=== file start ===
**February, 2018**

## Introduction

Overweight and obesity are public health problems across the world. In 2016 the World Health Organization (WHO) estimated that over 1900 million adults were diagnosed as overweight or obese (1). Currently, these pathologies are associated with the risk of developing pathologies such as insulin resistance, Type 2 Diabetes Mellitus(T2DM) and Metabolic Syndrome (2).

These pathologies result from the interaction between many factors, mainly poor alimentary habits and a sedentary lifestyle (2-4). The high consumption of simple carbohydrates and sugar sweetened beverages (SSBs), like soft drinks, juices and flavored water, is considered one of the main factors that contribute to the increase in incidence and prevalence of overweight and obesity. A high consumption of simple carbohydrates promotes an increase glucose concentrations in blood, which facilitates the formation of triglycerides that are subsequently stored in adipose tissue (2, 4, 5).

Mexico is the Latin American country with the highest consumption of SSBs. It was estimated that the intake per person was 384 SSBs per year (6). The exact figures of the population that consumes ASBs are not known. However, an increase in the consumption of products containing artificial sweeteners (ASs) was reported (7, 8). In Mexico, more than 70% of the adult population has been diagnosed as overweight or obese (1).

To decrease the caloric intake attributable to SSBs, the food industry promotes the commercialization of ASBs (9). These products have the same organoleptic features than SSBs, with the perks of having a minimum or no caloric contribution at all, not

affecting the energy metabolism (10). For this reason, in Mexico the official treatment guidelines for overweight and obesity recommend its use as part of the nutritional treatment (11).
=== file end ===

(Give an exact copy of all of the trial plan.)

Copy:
**February, 2018**

## Introduction

Overweight and obesity are public health problems across the world. In 2016 the World Health Organization (WHO) estimated that over 1900 million adults were diagnosed as overweight or obese (1). Currently, these pathologies are associated with the risk of developing pathologies such as insulin resistance, Type 2 Diabetes Mellitus(T2DM) and Metabolic Syndrome (2).

These pathologies result from the interaction between many factors, mainly poor alimentary habits and a sedentary lifestyle (2-4). The high consumption of simple carbohydrates and sugar sweetened beverages (SSBs), like soft drinks, juices and flavored water, is considered one of the main factors that contribute to the increase in incidence and prevalence of overweight and obesity. A high consumption of simple carbohydrates promotes an increase glucose concentrations in blood, which facilitates the formation of triglycerides that are subsequently stored in adipose tissue (2, 4, 5).

Mexico is the Latin American country with the highest consumption of SSBs. It was estimated that the intake per person was 384 SSBs per year (6). The exact figures of the population that consumes ASBs are not known. However, an increase in the consumption of products containing artificial sweeteners (ASs) was reported (7, 8). In Mexico, more than 70% of the adult population has been diagnosed as overweight or obese (1).

To decrease the caloric intake attributable to SSBs, the food industry promotes the commercialization of ASBs (9). These products have the same organoleptic features than SSBs, with the perks of having a minimum or no caloric contribution at all, not

affecting the energy metabolism (10). For this reason, in Mexico the official treatment guidelines for overweight and obesity recommend its use as part of the nutritional treatment (11).